Understanding your target market - commentary on this week's Apprentice

2nd November 2018

As featured in businessadvice

This week’s episode lacked the drama of previous episodes but we didn’t see the theatrics that have become the signature of the show replaced with any real improvement to either team’s ability to collaborate or communicate effectively. Tasked with designing, launching and selling a designer shoe, the teams needed to demonstrate a knowledge of their chosen target market, creative flair for the design and marketing of the product and of course, the ability to sell, sell, sell.

As a swimwear designer Sian was the obvious choice for team Typhoon’s project manager, but she failed to take charge of the design team, instead allowing Tom and Camilla to more or less take over. Sian needed to be less democratic in the design process. She wasn’t wrong to state that she needed the team to believe in the product to be able to sell it, but the product design failed to impress the wider team when it was revealed to them. Had the swimwear designer taken charge of the design, she could have won the buy-in of the wider team.

Another irksome moment came when the marketing sub team chose to name the brand ‘nu:switch’ which is more than a little similar to an existing brand that already dominates the sneaker market; New Balance.

It was Sian’s adaptability that eventually saved team Typhoon. Following the consumer research, Sian made the right decision in re-targeting towards a younger market, but they didn’t aim low enough. Their chosen market – teenagers – still felt a little too mature for the product. She also adapted in the sales process, realising the team needed to ditch the rigid pricing structure. However, this was not communicated to other members of the team who lost out on sales without being able to be flexible on the price.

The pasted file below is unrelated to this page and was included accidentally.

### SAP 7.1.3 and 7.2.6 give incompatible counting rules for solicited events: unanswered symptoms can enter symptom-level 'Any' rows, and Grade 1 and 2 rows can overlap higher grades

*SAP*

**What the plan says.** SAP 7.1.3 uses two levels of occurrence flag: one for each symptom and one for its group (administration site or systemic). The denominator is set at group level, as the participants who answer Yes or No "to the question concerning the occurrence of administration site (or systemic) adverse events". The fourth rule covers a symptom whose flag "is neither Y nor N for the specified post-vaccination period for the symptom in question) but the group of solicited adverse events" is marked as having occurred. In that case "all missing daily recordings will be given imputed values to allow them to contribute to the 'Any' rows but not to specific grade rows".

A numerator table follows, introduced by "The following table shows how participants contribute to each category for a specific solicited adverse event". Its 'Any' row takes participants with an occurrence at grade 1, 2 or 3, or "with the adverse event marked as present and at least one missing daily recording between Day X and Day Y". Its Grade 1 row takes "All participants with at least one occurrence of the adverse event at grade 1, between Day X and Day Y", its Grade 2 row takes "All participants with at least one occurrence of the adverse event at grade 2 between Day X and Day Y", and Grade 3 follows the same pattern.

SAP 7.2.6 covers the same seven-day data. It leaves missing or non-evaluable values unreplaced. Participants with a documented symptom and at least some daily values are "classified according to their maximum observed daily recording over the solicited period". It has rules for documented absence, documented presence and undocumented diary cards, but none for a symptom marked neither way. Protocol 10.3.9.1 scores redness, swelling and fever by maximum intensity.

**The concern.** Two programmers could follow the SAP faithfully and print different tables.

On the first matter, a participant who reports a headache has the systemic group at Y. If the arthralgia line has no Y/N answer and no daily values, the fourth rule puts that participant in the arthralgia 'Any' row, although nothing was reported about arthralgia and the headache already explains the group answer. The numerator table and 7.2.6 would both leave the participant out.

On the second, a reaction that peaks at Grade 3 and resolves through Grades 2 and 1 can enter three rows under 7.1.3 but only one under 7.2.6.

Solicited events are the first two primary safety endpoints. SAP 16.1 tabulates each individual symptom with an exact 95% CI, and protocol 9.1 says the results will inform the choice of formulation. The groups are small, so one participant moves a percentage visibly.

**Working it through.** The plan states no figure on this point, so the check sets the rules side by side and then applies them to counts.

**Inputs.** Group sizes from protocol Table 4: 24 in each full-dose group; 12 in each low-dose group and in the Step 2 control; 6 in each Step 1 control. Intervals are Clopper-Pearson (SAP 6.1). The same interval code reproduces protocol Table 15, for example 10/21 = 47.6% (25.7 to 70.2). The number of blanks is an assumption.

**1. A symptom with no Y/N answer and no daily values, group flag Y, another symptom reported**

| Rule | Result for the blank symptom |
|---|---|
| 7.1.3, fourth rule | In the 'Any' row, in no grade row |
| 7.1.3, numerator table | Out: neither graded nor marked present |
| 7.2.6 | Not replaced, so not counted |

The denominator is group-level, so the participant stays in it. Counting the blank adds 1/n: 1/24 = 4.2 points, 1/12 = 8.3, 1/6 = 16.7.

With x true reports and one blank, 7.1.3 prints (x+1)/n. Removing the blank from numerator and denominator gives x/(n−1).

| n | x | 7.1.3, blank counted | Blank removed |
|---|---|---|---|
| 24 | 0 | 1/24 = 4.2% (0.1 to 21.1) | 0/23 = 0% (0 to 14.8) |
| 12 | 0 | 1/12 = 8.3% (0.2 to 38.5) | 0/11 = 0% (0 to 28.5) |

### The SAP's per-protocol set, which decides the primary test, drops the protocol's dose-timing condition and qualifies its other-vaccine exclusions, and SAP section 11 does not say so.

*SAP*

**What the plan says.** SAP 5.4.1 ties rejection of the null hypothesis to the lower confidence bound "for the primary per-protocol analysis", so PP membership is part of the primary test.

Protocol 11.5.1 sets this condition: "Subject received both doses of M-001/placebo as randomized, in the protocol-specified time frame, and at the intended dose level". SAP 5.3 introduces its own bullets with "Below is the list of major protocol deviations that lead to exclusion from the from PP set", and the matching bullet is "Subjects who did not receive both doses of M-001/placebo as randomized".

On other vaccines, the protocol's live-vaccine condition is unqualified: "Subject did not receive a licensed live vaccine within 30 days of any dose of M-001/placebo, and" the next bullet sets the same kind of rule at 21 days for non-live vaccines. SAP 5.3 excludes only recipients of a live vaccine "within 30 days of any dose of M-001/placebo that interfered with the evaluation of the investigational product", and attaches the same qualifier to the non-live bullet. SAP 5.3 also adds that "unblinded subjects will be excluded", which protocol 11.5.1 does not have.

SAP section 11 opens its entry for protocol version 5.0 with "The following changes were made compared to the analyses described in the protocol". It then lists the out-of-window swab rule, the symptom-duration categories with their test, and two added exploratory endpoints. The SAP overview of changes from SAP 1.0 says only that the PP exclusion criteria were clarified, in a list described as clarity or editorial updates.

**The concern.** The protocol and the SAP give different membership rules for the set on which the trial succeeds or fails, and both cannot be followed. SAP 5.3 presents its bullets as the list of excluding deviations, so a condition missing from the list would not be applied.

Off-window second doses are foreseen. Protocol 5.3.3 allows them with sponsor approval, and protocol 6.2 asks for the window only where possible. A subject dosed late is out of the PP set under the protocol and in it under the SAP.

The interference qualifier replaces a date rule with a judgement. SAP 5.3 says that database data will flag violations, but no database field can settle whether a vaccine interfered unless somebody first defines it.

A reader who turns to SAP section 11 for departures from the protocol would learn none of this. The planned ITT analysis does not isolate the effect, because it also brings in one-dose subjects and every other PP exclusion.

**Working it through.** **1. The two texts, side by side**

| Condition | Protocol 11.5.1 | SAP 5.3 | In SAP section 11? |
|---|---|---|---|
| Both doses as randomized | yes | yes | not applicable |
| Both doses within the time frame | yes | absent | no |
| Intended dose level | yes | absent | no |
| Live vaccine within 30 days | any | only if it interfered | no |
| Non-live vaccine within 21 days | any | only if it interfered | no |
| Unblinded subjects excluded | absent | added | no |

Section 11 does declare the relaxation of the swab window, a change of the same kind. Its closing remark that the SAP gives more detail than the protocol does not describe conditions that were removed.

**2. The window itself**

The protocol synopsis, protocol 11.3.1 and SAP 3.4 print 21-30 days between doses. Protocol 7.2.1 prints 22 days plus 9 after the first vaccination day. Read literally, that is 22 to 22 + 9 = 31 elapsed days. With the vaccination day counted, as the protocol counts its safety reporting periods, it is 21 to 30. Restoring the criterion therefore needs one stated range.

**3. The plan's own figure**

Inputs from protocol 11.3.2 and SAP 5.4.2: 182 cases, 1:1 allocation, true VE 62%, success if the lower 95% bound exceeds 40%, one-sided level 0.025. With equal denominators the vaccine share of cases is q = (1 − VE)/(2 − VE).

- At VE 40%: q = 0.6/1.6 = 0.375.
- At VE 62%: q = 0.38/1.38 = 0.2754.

Leading team Collaborative, Jackie chose to target a market that she showed little understanding of. In designing the urban, hip-hop inspired heels, the team signed off the final design without fully agreeing whether they had created a product any of them would want to buy themselves.

While the team had an assumed knowledge of urban culture, none of the team really seemed to be in tune with their target market. Never assume you understand a market you’ve only studied from a distance. This became evident during the consumer research when younger people said the shoes looked like something older ladies would prefer, and older ladies did indeed react well to them. I could certainly imagine Theresa May rocking a pair of Fleekies.

During the selling process Rick seemed intent on stamping out a good sales opportunity, near enough sabotaging a difficult negotiation with bridal shoe stockist. Just like last week, Rick failed to make a single sale so it wasn’t a surprise to see him go. A good sales person should never be afraid to negotiate.

Throughout this week’s task Kurran just tried too hard to show his strengths but just ended up frustrating the team’s efforts to excel. Had he been fully engaged since the beginning of the series, he wouldn’t have to be trying so hard to be noticed.